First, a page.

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Unraveling the Whooping Cough Epidemic

California's Pertussis Epidemic the Worst in 55 Years; Outbreaks Now Occurring in Other States
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WebMD Feature
Reviewed by Laura J. Martin, MD

In California, 2010 started out much like many others for the public health detectives who keep an eye on infectious diseases.

But by the end of the year, 10 California babies were dead from whooping cough, aka pertussis, a highly contagious disease that’s preventable by a vaccine.

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Kathleen Harriman, PhD, MPH, RN, chief of the California Department of Public Health's vaccine preventable disease epidemiology section, says 9,477 confirmed, probable, and suspected cases of pertussis were reported to the state in 2010 -- the most in 65 years. Cases have surged in other states, too.

In eight of the California cases that resulted in deaths, the babies had been seen by their doctor or an emergency room doctor but were not initially diagnosed with whooping cough.

The stories were shockingly familiar to Mariah Bianchi of San Francisco.

In 2005, Bianchi lost her newborn son, Dylan, to pertussis. She had sought repeated medical attention for her own symptoms, fearful she would pass on whatever she had to her son, Cole, then 3, and to Dylan.

Once doctors began to suspect pertussis, little Dylan went downhill quickly. He died within 48 hours after doctors started treatment and hospitalized him. He was just over 2 weeks old. Cole recovered.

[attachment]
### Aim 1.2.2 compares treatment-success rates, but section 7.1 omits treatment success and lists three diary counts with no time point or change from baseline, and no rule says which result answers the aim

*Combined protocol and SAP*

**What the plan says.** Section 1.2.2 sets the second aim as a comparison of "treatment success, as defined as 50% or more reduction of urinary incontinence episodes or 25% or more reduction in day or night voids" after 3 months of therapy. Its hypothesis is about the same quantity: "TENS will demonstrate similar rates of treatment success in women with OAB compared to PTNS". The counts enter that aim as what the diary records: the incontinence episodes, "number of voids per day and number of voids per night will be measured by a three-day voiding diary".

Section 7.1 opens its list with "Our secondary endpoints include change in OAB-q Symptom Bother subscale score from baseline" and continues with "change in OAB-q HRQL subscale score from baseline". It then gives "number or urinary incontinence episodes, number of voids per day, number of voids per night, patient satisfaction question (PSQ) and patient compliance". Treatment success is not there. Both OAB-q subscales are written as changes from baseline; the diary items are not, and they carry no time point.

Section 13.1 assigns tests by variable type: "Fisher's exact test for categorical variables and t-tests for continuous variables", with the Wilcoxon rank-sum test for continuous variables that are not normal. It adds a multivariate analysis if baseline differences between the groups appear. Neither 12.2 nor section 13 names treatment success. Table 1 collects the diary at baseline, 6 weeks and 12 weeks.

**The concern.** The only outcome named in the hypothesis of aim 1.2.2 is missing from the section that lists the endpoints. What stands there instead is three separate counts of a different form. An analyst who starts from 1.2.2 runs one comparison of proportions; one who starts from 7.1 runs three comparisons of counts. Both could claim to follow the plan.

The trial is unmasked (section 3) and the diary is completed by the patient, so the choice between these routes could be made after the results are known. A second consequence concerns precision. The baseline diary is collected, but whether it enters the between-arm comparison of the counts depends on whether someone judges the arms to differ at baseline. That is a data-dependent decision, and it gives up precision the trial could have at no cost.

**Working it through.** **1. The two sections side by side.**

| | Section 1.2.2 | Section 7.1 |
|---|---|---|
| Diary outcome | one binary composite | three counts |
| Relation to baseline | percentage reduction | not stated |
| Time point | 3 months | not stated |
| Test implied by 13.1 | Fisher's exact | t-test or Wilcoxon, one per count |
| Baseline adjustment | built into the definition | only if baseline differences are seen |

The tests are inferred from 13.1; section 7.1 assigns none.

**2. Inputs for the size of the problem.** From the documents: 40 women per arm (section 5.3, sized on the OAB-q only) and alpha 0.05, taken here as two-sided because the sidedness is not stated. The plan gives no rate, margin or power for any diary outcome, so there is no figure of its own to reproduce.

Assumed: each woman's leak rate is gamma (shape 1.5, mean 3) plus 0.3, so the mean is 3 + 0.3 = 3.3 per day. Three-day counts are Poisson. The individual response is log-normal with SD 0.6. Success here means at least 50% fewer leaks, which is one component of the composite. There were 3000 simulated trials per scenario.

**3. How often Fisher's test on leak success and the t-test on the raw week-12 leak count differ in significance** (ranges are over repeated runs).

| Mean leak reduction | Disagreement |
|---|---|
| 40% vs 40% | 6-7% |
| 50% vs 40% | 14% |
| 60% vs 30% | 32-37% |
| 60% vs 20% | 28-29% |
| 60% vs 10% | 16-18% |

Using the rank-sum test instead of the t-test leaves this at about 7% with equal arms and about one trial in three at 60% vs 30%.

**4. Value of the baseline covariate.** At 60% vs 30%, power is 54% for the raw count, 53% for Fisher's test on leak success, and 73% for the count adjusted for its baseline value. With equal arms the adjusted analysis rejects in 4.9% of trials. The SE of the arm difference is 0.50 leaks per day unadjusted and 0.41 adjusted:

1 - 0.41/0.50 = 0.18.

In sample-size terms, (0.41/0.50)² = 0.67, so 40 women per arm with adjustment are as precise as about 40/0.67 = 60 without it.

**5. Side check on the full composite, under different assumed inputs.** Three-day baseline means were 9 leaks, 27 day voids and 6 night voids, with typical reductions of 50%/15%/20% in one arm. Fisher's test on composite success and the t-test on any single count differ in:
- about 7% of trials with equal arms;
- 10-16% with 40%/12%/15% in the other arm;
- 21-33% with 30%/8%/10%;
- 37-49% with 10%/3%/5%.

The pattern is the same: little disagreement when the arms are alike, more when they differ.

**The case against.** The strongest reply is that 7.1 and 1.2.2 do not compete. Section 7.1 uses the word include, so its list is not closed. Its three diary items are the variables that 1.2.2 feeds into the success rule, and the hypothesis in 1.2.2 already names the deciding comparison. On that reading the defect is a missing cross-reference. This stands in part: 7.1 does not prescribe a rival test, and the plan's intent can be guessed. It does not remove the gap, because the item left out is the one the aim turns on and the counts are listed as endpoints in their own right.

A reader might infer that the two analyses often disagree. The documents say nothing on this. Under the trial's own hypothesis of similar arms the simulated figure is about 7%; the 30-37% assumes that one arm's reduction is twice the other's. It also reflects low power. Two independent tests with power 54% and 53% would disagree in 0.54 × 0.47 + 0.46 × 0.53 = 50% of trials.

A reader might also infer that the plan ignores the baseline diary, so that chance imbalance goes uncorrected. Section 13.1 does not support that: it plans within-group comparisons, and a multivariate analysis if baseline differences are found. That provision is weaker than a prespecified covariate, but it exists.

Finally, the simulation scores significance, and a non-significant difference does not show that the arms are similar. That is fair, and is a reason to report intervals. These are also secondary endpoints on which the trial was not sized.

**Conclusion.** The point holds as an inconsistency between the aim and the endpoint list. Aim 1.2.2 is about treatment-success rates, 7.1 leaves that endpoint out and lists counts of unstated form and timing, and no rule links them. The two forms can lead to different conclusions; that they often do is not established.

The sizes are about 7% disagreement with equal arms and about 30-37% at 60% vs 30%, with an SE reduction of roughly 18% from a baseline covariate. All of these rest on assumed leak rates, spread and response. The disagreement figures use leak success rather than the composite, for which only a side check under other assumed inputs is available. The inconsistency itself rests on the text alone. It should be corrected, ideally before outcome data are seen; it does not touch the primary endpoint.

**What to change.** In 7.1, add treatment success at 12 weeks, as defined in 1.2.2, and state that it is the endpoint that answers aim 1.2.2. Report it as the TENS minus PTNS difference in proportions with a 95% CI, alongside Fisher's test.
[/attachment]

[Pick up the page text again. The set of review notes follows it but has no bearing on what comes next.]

For Bianchi, the nine deaths were a turning point that increased her commitment to activism. She had joined the immunization coalition in San Francisco in 2009, but now also volunteers for the state coalition. She often shares her experience as she encourages parents to get and keep their children vaccinated, to get a booster shot themselves, and to make doctors aware of the symptoms of whooping cough.

"It breaks my heart that these nine babies' parents are going to have to live with that grief," says Bianchi, a critical care nurse. "It almost takes things like this to make people more aware.”

The Whooping Cough Epidemic: Why Now?

Pertussis can cause serious illness at any age, with early symptoms such as a runny nose and mild cough lasting up to two weeks, and the coughing fits sometimes persisting for 10 weeks or longer. The infection is typically less severe in teens and adults than in babies.

Once the symptoms of the bacterial respiratory infection set in -- including the strong cough that leaves patients making a ''whooping'' sound as they try to catch their breath -- young infants in particular can deteriorate quickly, developing a high white blood cell count, respiratory distress, and deadly pneumonia.

All the California infants who died were under 3 months old and thus not fully protected against pertussis. The five-dose series of pertussis vaccine to protect against whooping cough typically begins at age 2 months, but sufficient protection isn't achieved until about the third dose, at around 6 months, experts say.

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